If you are chomping at the bit to start seeds in winter, or just crave some fresh greens, try growing microgreens in recycled containers.  It is easy and quick and doesn't require special equipment or even fertilizing.  Microgreens are a great way to introduce yourself or someone else to seed starting because of the high success rate and quick germination.  It is empowering and fun.  Plus tasty and nutritional.  Experienced gardeners can experiment with their own mixes and unusual choices. 

I tried a spicy mesclun mix that was so easy.  But so hot.  Too much for me, but if you like that, be sure to grow cress or arugula.  Milder lettuces and spinach, as well as aromatic cilantro and basil, also do well.  I have last season's parsley and chives growing in their containers inside but I bet they would do well from seed, too. 

The attached blog post from Botanical Interests gives step by step directions on how to grow microgreens, and includes a list of plants the blogger has grown with good results.  I have stuck mine under lights for a quick start but you don't really need to do that.  When I need the grow light space for long term seed starting I skip it and yet can still grow more plants in a limited space.  

I also have not always covered my containers and they have done fine with misting, but it certainly does help keep the moisture in.  It is a matter of what containers you have and how much you care how they look.  Cute ones on the sill or recycled ones from the bin.  I do both.  Just be sure whatever you use has drainage holes.

I hope you try this and have fun with it.  I would love to hear what seeds you sow inside and how they did.  Based on this list I am going to give cabbage a try - a new plant for me to grow this year.  Might as well start now.


February 5, 2012

In The Mood....

A recent study suggests scientific support for the emotional enjoyment we get from gardening.  A specific bacteria in the soil may be a mood enhancer, and exposure to it can lift our spirits. 

I always credited the joy of gardening to a combination of things: being in touch with our agrarian past (it just feels so right to dig in the soil); a connection to nature and the cycle of the seasons; the rewards we get from nurturing our plants; and the satisfaction of a completed job (even weeding) or a creative one.  I think these are indeed psychological factors that can positively affect our physical chemistry, but it is intriguing to think that there may be a purely physical cause that can create this effect.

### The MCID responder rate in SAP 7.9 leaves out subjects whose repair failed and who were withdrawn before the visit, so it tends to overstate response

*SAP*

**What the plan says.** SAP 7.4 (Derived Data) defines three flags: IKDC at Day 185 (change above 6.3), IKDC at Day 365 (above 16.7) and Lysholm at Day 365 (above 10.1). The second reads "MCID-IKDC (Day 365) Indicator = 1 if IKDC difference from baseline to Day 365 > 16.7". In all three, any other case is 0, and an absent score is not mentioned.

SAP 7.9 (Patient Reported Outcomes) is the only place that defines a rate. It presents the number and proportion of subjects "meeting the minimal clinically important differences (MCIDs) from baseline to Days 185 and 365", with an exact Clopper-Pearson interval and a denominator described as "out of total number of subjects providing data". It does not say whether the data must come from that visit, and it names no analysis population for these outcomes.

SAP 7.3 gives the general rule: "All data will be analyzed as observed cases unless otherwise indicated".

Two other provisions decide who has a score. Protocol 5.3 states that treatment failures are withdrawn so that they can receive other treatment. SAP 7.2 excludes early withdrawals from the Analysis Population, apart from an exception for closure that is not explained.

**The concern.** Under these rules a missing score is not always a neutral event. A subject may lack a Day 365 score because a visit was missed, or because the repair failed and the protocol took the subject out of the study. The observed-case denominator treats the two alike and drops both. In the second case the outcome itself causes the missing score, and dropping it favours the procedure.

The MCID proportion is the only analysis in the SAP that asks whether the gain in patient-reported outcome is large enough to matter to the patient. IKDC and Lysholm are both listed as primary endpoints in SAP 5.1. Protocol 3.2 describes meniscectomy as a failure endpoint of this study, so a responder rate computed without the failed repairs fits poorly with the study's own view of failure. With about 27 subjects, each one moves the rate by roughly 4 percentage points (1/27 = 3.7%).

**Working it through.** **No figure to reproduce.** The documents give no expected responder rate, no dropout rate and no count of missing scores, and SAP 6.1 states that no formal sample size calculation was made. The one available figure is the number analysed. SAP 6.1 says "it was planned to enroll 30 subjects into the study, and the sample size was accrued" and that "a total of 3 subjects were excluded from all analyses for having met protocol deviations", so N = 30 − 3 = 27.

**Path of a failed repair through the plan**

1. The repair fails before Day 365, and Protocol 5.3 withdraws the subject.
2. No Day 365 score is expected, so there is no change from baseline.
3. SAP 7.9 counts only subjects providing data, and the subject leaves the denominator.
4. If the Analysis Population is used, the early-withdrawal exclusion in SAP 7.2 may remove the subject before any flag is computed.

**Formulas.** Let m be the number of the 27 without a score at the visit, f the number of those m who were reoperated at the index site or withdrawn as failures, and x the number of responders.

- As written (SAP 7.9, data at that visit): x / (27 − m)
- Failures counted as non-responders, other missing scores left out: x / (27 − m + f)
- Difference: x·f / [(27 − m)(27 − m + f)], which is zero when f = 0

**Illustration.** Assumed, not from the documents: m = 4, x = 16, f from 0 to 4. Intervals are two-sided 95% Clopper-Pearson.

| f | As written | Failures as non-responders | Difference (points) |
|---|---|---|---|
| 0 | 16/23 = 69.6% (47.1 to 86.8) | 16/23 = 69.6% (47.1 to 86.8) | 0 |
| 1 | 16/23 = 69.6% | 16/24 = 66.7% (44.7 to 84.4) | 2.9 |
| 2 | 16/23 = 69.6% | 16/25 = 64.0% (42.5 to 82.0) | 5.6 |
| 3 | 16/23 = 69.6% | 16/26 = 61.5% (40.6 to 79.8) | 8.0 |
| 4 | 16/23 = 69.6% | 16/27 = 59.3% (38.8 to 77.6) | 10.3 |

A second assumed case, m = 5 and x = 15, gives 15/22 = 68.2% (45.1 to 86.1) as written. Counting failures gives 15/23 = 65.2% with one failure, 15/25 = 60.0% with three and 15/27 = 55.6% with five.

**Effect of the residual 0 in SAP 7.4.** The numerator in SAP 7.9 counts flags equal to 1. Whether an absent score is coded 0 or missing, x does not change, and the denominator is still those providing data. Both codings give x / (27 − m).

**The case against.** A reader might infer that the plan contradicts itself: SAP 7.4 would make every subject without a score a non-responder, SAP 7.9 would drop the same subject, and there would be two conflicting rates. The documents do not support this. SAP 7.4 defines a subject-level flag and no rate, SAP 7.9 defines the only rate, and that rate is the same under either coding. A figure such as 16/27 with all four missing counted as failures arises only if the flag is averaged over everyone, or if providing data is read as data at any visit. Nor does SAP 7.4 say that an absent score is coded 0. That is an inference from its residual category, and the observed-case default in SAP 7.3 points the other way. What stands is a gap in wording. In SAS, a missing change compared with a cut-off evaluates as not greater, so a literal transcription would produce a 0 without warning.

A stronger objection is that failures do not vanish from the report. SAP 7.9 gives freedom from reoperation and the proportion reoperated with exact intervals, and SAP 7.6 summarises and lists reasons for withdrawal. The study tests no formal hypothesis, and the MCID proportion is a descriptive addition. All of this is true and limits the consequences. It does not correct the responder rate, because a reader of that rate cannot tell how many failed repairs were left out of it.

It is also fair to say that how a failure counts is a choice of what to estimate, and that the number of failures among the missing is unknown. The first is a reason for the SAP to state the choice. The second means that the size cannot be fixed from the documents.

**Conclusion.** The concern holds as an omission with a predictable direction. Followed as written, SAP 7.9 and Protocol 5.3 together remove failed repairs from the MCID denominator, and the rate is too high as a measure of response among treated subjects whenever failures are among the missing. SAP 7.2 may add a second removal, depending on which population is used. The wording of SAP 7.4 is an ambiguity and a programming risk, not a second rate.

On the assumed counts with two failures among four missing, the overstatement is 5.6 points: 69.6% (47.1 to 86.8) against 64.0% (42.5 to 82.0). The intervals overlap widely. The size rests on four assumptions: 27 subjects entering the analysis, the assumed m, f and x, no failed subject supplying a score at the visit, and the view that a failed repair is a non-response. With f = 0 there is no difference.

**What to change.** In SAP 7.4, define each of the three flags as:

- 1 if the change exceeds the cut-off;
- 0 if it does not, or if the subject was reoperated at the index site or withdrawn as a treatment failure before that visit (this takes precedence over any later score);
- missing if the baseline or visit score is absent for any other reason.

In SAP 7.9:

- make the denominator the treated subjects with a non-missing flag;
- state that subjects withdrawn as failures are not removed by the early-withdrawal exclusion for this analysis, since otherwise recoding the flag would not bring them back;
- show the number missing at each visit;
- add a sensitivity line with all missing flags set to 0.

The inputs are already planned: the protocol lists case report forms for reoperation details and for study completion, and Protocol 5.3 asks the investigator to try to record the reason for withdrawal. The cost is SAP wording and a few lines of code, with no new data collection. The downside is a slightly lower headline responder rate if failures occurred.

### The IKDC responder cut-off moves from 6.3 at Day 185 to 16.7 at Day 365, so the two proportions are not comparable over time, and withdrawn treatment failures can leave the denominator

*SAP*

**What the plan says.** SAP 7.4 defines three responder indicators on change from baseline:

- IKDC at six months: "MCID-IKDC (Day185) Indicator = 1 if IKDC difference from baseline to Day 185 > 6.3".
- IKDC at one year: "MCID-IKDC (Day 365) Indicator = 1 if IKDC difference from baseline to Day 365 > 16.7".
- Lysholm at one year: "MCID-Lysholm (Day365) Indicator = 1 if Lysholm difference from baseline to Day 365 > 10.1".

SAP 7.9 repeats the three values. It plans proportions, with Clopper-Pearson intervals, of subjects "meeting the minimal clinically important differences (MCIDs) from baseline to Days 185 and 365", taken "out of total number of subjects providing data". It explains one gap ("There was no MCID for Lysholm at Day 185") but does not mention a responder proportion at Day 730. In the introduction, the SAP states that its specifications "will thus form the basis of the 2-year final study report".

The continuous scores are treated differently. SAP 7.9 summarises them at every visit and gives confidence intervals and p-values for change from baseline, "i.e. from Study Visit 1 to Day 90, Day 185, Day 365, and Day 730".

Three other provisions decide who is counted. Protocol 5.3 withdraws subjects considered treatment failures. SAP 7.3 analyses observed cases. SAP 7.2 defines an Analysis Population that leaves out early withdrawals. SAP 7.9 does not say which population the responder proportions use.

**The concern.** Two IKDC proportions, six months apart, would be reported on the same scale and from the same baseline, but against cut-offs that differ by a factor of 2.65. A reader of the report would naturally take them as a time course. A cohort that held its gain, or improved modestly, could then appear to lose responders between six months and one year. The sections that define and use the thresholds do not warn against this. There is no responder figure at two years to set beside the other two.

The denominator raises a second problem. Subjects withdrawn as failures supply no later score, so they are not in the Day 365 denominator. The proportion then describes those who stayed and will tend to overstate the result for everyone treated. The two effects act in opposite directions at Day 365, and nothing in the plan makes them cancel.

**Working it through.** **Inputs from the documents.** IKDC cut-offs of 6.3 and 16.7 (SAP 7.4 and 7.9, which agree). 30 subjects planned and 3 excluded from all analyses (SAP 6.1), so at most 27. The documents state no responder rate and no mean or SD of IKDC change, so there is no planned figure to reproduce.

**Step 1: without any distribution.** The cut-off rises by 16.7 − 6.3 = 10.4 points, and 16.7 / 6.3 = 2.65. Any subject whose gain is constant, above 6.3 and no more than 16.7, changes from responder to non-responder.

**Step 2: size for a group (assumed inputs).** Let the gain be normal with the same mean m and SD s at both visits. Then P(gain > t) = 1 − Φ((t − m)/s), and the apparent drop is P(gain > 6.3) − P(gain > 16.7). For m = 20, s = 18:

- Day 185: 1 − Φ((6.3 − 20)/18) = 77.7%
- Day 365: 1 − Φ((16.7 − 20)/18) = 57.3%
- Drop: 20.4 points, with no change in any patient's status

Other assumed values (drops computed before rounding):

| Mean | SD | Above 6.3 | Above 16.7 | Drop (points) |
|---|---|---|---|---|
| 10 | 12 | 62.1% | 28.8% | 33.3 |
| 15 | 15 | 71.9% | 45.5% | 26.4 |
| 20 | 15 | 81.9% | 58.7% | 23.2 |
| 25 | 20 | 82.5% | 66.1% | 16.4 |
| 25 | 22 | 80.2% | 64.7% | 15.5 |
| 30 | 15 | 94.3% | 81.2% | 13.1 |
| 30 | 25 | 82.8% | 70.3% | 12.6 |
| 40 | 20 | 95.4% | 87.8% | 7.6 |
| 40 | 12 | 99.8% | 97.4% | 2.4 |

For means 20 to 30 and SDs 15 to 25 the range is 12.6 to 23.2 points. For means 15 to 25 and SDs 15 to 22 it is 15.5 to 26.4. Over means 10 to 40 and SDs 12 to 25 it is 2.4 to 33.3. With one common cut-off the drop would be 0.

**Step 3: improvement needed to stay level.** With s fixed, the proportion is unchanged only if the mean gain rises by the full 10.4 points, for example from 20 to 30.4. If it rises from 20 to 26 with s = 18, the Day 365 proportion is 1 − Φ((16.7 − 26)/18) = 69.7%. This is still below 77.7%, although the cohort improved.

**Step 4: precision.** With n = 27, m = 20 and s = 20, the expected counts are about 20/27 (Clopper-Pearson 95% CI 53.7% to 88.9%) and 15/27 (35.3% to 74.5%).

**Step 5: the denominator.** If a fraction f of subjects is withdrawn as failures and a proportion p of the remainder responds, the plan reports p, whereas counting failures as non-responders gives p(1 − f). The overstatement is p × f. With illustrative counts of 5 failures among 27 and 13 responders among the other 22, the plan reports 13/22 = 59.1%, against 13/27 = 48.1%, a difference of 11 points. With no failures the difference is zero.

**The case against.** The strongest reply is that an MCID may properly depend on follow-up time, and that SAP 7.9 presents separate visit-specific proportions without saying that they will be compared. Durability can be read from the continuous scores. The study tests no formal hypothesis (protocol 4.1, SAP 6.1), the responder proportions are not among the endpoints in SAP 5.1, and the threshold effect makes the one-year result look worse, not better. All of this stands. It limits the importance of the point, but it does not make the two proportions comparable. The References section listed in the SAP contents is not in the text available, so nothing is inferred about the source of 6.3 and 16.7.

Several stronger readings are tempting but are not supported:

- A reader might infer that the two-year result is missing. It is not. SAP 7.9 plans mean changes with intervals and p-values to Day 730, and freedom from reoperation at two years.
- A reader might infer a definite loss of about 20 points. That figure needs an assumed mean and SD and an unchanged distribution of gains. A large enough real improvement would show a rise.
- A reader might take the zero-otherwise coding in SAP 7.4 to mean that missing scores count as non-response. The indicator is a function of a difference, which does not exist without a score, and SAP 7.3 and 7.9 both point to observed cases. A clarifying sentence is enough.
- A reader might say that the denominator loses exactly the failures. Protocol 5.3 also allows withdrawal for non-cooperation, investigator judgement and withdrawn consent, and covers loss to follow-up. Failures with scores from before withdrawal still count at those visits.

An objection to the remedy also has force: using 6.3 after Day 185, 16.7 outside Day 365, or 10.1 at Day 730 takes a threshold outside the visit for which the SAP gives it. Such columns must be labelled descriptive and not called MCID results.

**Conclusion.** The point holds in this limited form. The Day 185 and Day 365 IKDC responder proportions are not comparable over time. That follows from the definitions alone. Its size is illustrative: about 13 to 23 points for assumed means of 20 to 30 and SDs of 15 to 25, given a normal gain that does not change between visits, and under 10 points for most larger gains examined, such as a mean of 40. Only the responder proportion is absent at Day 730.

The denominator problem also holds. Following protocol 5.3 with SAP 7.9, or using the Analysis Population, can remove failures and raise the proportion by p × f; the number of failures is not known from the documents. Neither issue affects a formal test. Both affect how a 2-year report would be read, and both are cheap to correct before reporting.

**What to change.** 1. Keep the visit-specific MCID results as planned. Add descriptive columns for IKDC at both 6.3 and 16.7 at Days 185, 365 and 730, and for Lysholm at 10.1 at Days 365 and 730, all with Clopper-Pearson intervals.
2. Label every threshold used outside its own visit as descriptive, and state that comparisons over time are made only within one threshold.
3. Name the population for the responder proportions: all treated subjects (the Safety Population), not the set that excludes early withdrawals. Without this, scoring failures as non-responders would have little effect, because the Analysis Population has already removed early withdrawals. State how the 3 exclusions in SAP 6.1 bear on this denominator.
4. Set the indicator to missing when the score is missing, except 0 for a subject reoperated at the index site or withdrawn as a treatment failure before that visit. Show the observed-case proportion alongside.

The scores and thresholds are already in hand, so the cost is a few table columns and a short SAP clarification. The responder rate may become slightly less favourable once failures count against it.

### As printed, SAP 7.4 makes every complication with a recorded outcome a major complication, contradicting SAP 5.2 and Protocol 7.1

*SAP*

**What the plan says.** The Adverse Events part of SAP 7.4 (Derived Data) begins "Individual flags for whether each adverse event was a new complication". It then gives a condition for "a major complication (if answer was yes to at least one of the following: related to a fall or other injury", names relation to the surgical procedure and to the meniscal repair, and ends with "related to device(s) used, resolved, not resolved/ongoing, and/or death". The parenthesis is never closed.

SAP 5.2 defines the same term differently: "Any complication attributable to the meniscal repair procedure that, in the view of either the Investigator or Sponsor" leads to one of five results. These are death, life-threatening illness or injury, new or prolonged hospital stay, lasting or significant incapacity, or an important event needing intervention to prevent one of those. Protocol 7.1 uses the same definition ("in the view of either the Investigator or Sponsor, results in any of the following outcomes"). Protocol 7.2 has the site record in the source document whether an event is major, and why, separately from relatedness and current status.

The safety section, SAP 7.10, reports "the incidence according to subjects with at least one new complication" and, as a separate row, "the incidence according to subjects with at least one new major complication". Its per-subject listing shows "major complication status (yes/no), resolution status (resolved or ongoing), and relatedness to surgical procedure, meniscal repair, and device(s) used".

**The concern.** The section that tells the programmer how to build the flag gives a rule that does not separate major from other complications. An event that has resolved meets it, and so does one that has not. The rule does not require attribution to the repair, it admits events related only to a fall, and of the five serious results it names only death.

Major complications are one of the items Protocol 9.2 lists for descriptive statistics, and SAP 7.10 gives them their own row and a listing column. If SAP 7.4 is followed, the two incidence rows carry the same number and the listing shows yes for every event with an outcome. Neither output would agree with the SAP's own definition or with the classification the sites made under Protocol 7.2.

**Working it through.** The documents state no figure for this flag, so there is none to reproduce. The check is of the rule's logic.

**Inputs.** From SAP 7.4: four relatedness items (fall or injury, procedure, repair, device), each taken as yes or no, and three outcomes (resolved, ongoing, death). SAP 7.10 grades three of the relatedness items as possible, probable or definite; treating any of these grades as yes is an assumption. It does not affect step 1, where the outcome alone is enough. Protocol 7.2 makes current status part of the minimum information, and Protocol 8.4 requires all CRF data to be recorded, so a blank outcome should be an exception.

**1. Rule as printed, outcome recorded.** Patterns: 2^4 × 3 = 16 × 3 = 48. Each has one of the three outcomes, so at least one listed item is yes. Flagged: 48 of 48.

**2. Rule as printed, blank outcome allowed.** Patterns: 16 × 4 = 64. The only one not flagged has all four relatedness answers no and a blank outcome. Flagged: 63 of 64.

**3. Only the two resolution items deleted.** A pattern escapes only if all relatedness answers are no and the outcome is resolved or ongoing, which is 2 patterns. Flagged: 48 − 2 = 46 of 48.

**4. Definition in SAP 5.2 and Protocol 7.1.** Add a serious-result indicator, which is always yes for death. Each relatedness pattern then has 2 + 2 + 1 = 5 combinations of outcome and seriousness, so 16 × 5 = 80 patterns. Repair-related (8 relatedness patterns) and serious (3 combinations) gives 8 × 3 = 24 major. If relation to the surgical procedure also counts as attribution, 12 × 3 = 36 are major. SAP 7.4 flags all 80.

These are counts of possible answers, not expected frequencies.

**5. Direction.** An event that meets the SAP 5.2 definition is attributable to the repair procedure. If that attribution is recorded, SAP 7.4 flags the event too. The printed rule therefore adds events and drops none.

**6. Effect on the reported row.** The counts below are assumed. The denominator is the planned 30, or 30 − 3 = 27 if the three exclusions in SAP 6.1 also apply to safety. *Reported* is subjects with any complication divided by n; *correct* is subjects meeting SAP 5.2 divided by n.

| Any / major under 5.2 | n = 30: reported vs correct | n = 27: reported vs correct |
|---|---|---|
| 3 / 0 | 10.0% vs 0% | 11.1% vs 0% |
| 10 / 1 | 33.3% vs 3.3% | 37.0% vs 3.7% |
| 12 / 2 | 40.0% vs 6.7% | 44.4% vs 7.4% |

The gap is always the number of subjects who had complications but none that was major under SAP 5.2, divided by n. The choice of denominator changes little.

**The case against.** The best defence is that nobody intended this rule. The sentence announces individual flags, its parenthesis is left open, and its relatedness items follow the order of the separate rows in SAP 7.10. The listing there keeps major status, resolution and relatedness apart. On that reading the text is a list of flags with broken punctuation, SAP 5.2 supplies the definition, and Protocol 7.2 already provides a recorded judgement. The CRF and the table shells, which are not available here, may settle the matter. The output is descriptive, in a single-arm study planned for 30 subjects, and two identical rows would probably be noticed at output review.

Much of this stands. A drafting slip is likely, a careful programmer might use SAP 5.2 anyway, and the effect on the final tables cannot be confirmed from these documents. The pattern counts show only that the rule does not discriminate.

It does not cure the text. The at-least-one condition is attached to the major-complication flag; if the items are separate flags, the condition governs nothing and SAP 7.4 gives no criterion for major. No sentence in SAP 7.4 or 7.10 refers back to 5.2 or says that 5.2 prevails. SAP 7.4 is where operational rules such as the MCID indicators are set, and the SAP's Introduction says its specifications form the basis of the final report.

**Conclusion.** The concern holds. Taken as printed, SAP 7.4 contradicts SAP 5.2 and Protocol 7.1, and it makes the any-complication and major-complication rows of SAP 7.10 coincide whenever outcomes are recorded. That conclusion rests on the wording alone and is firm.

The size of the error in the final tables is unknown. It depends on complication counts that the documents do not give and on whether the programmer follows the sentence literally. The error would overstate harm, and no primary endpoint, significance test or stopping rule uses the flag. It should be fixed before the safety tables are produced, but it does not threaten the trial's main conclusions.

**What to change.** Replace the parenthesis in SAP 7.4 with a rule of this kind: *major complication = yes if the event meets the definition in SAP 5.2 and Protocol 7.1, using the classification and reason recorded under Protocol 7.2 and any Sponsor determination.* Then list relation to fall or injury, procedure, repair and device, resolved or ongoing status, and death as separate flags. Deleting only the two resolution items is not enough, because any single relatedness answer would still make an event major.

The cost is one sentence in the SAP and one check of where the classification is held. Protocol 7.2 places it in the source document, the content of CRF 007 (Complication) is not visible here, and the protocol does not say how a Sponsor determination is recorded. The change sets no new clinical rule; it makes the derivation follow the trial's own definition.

My gardening friend told me years ago that in winter she loves to go to a greenhouse and just smell the soil.  I thought that was brilliant and have to say when I have done it the effects were immediate.  The smell of fresh damp soil evoked memories of warmer gardening weather and the excitement to start again.  Part of it, at least for me, is feeling the humidity we lack indoors in winter.  But clearly Nancy was on to something big.

Here's a link to a story about the study.  I would take issue with the term "dirt" since "soil" is what plants love and what we gardeners work to create for them.  Ideally it is crumbly and teams with microbes and beneficial fungi.  Sounds like a good subject for a separate post.  Meanwhile, keep this trick in mind even if you can't get outside or work the land.  It appears we can still benefit from just being around the soil.


January 28, 2012

Temperature Trumps Calendar

With the warm weather we had last week, some perennials are popping their heads through the soil.  I have seen daylilies and some spring bulbs.  Daylilies are tough as nails.  Hard to kill them even if you wanted to!  I have seen them survive under standing water.  Aquatic daylilies.  Maybe a new breed.  So no worries if yours are waking up early.

Daylilies in January

Those delicate looking spring-flowering bulbs are pretty tough little numbers, too.  I know it is tempting to bundle them up against the returning winter chill, but that makes them even warmer and cozier, and therefore more likely to grow.  Leave them be unless you see flower buds forming.  Do cover them up with some leaves or mulch.  They may get frost nipped anyway, but the bulbs should go back to sleep, and rebloom in spring when we need them most.